What these two pieces bring up for me are thoughts on the history of “Jazzing/Ragging the Classics”(has a less appealing term ever been coined?).  This practice has been going on for quite some time.  in 1930, Peter de Rose “wrote” the lamp is low, which was basically an adaptation of Maurice Ravel’s Pavane pour une infante defunte, which has since become something of a standard.  Beethoven’s Blue 3rd is in many real books(although I’ve never heard it played anywhere).  Tatum was famous for his reinterpretation of many classical standbys, including probably his most technical work, “Elegy”, an arrangement of Massenet’s piece.  The list continues.

I’m not sure how I feel about all of it.  In the classical tradition(speaking as the village idiot) “Variations on a theme by _______” seems to be commonplace.  However, critics and traditionalists, then and now seem to think that you shouldn’t ruin perfection.

The first time I heard Art Tatum’s rendition of the theme from Dvorak’s New World Symphony, I teared up.  The mastery of Tatum’s playing mixed with the austere beauty of the theme was too much for me.  Of course the first time I heard Elegy was shocking as well.  Apparently that recording was a grenade thrown at another pianist who thought that he had the most chops around. Of course, until Tatum decided to punish him(and everyone else).

However, I have also felt that people shouldn’t screw with some things.  I have many tunes that I feel people shouldn’t play until they’re ready to do so, Lush Life, Django, most things by Monk.  Every time I hear a Monk song that doesn’t swing I get a little bit upset(even with the Marsalis Clan…).  I’m in good company.  Freddie Hubbard famously started cursing during a blindfold test, yelling at the sound man to turn off a Monk tune that someone had rearranged, screaming “this has nothing to do with Thelonious Monk!”.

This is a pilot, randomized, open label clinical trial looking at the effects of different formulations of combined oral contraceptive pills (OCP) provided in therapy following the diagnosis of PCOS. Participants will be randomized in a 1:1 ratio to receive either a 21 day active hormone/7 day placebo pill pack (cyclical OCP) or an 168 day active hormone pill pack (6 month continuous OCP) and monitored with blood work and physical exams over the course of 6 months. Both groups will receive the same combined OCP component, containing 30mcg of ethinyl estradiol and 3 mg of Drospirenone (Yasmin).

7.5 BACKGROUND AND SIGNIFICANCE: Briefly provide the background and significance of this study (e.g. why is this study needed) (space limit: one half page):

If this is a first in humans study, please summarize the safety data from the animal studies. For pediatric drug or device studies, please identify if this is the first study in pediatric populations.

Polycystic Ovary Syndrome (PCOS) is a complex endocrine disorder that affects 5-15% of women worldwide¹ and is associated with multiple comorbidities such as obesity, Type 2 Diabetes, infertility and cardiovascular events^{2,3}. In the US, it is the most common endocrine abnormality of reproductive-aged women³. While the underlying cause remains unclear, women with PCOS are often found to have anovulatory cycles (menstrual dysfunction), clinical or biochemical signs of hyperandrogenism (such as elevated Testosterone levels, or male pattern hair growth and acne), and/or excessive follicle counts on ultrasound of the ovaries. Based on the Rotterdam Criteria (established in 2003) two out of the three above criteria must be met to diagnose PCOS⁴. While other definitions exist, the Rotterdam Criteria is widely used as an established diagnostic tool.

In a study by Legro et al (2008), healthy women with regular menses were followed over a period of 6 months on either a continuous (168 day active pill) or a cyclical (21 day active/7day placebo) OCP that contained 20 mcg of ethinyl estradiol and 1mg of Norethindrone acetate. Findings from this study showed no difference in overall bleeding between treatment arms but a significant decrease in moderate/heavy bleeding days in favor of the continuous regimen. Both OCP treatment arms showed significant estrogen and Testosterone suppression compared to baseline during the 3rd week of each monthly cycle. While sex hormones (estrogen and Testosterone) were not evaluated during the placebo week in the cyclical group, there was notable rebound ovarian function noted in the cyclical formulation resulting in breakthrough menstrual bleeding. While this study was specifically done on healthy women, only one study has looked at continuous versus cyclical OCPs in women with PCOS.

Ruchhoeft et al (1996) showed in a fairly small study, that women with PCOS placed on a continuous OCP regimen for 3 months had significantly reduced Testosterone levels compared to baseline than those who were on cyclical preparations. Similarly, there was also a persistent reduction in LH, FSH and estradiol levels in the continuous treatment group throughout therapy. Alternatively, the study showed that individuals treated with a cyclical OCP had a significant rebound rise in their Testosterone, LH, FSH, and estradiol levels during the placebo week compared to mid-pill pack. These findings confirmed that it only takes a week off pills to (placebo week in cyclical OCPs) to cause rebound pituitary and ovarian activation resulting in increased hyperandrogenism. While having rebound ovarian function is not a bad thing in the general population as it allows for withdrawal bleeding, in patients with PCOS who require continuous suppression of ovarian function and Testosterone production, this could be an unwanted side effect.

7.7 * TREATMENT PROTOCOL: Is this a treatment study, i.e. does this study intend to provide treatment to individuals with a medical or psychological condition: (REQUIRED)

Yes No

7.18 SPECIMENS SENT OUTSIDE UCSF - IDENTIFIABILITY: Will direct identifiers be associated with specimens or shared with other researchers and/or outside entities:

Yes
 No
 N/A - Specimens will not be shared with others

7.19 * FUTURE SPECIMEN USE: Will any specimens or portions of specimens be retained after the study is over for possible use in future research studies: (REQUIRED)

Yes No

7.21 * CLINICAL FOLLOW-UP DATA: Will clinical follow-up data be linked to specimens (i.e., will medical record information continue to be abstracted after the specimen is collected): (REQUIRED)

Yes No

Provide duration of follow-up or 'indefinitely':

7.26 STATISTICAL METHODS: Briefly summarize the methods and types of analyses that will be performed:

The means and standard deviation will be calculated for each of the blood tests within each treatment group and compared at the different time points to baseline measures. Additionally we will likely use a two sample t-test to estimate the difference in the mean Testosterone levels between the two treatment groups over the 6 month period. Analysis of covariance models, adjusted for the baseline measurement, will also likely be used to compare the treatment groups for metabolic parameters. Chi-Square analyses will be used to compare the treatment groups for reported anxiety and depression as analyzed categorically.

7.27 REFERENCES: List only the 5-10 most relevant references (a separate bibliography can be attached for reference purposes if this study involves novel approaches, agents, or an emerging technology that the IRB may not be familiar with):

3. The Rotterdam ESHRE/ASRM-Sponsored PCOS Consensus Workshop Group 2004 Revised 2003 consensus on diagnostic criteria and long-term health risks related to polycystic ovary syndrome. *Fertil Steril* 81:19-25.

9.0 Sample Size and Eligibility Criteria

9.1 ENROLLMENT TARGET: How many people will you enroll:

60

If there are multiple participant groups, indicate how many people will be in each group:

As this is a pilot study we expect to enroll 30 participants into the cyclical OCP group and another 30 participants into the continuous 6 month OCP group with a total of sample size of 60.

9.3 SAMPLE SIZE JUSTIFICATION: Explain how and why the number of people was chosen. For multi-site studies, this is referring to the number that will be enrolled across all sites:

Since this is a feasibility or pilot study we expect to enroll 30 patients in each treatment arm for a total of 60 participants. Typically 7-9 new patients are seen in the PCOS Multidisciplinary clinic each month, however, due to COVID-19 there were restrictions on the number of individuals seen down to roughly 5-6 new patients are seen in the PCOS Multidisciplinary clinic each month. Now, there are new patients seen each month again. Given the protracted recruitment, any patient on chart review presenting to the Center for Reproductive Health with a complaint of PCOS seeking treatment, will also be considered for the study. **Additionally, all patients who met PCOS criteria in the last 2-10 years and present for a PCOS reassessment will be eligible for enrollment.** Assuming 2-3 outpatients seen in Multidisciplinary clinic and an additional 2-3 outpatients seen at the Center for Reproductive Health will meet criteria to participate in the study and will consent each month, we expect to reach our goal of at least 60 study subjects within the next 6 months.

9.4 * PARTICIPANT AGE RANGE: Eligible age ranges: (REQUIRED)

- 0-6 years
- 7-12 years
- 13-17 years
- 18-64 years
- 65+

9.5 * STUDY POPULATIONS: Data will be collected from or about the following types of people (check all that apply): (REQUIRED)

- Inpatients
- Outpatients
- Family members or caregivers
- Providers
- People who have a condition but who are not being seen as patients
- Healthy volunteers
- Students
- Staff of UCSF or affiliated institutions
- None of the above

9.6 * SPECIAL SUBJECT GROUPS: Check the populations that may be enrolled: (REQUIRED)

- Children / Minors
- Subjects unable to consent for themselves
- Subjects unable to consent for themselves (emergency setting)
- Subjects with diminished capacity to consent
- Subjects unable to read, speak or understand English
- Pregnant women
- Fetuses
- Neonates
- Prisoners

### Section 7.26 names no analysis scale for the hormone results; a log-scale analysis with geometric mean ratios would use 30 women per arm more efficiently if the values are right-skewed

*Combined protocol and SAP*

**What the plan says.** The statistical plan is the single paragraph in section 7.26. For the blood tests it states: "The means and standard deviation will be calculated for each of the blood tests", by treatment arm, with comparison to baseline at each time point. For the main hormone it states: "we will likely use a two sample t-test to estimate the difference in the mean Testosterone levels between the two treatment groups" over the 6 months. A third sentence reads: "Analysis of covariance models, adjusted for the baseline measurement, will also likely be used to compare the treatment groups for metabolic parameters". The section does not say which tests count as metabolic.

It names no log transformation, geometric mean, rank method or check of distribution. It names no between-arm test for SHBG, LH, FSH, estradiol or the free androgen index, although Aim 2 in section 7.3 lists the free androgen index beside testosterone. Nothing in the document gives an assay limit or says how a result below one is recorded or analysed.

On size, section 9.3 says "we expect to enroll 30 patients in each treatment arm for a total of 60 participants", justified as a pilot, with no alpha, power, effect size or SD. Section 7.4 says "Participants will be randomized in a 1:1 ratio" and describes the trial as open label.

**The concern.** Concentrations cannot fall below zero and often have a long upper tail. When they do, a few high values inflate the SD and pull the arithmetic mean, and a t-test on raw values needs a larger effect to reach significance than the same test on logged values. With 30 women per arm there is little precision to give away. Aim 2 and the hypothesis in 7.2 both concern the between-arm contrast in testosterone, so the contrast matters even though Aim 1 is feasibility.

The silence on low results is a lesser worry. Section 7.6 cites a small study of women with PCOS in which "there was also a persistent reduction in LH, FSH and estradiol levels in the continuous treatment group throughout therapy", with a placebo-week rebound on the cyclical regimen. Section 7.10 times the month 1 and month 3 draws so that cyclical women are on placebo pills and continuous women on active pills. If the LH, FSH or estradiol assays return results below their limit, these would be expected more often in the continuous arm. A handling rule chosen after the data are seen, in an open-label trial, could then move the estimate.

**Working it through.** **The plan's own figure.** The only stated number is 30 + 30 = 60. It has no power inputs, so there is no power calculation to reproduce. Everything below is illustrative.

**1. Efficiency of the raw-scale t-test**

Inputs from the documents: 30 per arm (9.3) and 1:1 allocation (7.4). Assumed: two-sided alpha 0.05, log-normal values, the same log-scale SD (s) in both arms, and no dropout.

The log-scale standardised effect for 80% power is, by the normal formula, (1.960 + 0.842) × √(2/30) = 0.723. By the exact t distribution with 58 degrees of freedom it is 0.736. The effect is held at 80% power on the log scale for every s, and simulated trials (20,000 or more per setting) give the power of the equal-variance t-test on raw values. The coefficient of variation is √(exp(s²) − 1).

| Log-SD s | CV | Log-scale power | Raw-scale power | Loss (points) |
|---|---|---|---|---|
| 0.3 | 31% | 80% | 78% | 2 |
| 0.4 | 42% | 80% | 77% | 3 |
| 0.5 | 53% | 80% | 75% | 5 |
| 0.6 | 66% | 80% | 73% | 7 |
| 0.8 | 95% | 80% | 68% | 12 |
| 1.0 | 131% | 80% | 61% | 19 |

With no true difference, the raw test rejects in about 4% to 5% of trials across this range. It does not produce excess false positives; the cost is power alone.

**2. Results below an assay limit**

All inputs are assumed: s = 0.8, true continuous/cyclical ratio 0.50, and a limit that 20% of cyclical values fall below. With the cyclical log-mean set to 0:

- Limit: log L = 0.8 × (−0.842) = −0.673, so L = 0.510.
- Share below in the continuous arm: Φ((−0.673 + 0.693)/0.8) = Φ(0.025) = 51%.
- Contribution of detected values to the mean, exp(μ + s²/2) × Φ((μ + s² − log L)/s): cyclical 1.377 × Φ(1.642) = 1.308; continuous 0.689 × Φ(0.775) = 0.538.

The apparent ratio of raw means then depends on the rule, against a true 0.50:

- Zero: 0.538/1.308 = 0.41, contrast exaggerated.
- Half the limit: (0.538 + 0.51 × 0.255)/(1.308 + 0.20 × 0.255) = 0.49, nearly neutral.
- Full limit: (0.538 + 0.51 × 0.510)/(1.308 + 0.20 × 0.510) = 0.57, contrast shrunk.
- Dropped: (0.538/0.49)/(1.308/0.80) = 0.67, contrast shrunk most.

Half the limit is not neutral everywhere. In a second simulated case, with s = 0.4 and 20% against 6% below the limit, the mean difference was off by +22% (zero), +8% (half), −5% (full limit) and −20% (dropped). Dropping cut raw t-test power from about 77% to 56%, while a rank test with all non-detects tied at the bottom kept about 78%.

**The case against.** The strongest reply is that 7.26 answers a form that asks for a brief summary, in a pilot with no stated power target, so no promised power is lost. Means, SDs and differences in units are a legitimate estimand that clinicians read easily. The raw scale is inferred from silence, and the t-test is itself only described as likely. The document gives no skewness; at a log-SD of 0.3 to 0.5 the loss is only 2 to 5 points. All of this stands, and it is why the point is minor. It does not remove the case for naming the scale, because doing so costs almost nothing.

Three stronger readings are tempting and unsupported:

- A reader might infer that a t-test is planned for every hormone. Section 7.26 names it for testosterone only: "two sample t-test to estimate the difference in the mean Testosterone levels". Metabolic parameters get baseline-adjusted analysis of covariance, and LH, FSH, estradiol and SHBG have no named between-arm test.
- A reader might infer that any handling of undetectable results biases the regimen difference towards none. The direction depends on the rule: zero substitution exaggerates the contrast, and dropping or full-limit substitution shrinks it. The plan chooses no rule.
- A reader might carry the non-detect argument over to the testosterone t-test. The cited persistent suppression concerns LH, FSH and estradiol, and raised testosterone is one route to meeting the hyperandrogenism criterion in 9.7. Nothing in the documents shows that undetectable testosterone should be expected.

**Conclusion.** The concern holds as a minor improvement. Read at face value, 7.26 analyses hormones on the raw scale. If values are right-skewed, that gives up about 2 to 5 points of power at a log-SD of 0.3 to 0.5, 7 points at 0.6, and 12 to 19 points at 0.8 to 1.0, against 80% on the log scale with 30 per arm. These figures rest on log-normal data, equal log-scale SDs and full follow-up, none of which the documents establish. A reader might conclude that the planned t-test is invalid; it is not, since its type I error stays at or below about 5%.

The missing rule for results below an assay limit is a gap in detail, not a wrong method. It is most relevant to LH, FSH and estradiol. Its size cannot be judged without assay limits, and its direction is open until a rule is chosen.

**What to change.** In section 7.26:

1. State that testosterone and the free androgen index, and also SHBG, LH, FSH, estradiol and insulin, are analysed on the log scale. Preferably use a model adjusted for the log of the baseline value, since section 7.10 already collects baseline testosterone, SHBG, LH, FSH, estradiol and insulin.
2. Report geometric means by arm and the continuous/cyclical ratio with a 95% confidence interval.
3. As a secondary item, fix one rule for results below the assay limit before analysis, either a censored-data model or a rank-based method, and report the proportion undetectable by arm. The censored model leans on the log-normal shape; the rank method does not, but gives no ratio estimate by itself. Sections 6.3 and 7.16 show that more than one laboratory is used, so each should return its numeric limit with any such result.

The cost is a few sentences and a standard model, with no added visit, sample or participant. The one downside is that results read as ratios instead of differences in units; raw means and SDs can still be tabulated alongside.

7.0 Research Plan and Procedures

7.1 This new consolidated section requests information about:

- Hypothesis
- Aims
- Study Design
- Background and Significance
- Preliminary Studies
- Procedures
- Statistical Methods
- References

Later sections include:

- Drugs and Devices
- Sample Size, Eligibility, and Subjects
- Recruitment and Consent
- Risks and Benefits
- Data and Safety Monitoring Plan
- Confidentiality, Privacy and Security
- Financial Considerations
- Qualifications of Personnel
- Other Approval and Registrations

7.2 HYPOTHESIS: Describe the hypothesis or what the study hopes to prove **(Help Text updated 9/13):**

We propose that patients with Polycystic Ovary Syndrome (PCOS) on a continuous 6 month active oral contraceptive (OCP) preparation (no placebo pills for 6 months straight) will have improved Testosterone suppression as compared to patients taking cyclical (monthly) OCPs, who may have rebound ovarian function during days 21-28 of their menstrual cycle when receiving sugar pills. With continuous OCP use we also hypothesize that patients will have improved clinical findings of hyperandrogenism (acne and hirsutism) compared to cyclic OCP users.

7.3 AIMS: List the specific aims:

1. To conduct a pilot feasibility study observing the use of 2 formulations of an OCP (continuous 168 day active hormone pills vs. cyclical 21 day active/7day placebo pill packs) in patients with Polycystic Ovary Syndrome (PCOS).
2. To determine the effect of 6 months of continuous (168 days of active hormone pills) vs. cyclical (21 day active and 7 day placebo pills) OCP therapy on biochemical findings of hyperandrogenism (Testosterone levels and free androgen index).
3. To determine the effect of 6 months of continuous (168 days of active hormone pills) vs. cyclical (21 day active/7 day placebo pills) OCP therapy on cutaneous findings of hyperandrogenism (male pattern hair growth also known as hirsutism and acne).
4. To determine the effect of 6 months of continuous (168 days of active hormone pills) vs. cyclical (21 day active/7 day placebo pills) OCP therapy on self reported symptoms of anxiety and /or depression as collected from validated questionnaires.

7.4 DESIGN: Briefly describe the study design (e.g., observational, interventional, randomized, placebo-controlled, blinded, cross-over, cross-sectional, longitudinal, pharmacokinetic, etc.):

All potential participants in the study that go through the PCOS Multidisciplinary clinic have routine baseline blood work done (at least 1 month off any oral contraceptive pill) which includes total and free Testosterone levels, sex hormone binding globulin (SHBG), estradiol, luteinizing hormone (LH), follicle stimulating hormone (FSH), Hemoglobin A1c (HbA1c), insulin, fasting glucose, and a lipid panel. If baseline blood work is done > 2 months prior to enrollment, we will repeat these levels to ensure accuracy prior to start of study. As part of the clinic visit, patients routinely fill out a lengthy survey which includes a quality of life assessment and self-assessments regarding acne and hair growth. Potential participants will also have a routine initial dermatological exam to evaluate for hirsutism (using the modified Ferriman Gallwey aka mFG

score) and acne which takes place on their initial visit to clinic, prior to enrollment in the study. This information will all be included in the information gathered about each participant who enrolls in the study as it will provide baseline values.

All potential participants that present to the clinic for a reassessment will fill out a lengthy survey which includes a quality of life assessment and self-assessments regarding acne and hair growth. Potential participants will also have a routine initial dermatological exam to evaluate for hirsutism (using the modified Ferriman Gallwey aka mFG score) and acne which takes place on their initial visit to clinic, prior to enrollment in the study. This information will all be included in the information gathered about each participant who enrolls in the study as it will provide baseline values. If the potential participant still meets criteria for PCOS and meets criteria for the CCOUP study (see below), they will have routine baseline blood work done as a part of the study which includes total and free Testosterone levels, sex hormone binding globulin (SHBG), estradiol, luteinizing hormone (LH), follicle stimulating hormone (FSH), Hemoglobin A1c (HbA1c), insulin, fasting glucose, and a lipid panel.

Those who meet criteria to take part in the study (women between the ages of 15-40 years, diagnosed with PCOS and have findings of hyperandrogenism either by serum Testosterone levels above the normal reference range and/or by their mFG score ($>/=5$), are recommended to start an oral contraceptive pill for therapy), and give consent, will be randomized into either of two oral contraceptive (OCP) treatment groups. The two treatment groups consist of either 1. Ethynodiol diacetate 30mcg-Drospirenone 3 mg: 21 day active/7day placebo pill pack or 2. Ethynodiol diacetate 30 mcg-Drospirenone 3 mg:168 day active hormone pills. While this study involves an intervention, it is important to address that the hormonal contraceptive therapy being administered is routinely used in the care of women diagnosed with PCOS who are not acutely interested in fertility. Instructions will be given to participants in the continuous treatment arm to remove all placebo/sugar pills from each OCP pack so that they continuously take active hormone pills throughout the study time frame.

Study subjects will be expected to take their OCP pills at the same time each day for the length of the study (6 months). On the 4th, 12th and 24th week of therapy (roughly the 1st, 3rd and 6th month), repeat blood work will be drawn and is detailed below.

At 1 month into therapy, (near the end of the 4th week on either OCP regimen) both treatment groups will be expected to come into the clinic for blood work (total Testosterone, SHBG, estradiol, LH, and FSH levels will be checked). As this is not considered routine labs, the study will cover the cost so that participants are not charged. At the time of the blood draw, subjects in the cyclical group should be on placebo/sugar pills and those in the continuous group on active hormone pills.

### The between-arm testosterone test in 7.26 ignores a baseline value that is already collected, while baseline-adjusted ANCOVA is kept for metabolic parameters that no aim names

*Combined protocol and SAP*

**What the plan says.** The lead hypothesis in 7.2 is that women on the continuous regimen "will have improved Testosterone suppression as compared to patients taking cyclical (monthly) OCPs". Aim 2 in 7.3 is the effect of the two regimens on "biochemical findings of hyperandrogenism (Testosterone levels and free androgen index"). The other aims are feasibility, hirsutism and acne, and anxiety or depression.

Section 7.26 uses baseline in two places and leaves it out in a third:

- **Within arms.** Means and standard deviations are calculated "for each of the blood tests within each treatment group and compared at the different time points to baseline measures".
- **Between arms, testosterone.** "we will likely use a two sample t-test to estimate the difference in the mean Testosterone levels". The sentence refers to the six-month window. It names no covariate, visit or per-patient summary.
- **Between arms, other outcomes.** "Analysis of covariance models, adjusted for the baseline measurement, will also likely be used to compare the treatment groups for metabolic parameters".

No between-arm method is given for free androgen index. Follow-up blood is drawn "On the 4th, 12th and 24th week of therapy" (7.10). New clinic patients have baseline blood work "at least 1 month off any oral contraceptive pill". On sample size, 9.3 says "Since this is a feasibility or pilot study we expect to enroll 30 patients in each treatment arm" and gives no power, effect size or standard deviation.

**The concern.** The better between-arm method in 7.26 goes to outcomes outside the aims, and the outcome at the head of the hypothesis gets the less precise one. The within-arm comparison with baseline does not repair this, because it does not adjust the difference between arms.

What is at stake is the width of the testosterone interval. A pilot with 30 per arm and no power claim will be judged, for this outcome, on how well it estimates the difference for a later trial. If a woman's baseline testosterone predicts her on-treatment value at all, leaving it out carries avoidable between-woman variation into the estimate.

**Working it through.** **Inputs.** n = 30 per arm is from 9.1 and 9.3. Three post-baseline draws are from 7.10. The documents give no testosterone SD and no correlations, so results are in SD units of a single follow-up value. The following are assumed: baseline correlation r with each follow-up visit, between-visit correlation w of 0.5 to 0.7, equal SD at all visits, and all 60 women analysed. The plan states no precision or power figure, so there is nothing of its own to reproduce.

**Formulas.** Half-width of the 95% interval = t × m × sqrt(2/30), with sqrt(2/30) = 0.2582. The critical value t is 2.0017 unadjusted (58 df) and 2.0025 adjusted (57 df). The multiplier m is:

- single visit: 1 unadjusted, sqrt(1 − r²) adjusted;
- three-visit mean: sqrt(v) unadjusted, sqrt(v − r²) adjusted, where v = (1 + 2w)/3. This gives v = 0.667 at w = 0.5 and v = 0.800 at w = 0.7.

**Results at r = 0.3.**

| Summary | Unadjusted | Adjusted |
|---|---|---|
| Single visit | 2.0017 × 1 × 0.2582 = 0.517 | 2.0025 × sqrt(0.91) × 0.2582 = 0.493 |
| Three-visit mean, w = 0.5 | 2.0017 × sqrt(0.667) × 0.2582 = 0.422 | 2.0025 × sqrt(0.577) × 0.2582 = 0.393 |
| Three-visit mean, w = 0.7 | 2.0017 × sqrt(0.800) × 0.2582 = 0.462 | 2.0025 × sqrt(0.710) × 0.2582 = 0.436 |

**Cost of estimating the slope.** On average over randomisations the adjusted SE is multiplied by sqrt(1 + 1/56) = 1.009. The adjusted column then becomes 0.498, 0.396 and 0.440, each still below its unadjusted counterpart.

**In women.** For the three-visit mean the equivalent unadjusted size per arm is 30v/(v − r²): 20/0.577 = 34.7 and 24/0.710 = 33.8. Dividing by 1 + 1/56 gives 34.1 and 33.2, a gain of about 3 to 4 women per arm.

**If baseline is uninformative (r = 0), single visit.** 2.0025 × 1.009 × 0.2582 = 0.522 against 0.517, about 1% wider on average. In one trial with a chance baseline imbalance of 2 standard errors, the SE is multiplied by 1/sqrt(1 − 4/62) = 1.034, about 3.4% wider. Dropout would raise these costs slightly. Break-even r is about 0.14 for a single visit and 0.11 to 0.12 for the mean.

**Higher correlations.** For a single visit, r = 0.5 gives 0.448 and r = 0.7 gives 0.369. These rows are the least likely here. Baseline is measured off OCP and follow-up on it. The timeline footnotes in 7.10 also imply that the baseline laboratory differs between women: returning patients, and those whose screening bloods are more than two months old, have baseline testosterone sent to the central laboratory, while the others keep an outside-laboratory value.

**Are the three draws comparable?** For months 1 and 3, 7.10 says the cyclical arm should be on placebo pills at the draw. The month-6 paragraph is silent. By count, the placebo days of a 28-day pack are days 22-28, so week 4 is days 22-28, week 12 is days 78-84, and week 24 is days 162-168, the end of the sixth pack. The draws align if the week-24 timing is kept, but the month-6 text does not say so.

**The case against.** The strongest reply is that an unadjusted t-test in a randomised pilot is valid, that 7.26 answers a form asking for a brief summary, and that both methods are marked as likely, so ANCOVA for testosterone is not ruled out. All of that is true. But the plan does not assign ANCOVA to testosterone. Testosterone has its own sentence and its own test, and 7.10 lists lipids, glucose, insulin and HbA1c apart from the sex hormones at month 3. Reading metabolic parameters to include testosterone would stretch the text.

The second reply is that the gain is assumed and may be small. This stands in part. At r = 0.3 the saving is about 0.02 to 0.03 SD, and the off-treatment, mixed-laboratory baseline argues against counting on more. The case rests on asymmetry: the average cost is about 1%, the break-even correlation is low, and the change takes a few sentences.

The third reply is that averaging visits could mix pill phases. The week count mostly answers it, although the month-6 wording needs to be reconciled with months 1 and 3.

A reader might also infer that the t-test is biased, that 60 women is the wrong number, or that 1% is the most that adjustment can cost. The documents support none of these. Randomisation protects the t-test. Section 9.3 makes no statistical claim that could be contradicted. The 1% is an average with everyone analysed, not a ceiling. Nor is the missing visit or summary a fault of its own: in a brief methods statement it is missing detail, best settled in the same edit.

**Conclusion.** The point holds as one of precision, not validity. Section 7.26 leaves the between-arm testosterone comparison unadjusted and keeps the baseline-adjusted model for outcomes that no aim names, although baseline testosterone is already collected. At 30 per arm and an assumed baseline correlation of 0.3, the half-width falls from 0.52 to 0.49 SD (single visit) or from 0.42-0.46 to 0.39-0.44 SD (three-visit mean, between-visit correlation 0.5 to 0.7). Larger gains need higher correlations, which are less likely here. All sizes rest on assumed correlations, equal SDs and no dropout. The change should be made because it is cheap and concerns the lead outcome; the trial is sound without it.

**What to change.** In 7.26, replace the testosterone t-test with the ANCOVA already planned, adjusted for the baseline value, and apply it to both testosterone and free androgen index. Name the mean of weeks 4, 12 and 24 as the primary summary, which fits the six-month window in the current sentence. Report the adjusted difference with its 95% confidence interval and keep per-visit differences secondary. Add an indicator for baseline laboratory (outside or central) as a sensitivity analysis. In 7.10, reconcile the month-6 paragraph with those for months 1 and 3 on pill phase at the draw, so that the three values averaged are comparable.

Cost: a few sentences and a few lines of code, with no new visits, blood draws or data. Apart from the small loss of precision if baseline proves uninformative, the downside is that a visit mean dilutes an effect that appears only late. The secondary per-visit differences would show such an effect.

I feel that extreme caution is necessary to deal with improvising or playing great compositions.  I’m not sure if cross-genre pieces make focus and caution more or less important.  All I know is that when Tatum Rearranged Dvorak, I completely loved it, when Jaki Byard made Lush Life into a medium swing tune, I loved it, and when Chris Potter and Tim swung their asses off to Schubert, it was great.  However, every time I hear Epistrophy turned into a fantasie in funk, I want to kindly tell the people involved to stop destroying one of my life’s pure pleasures.

I’m not sure, but I think something has to be earned to do this.  Tatum is the greatest pianist who ever lived.  Jaki Byard had studied and mastered the vast majority of the Jazz tradition before he recorded Lush Life the way he did.  Tim studied with Michael Brecker and Donald Sinta, two of the most influential Saxophonists of the century.  I think they can go into such a project and make meaningful, sincere music out of it.  I also think that because of their experience and dedication, the deference to the tradition and the importance of not destroying something so beautiful is already ingrained.

Regardless, the show didn’t offend me, and I don’t think it would have offended any forward thinking classical musician either(it certainly didn’t offend Tim’s wife).  I’ll think about this more and get back to you all.  Maybe in a few years.  comments are welcome.

“True virtuosity has no Jealousy” -Frederik Chopin

-Martin

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~ by Martin Porter on December 21, 2010.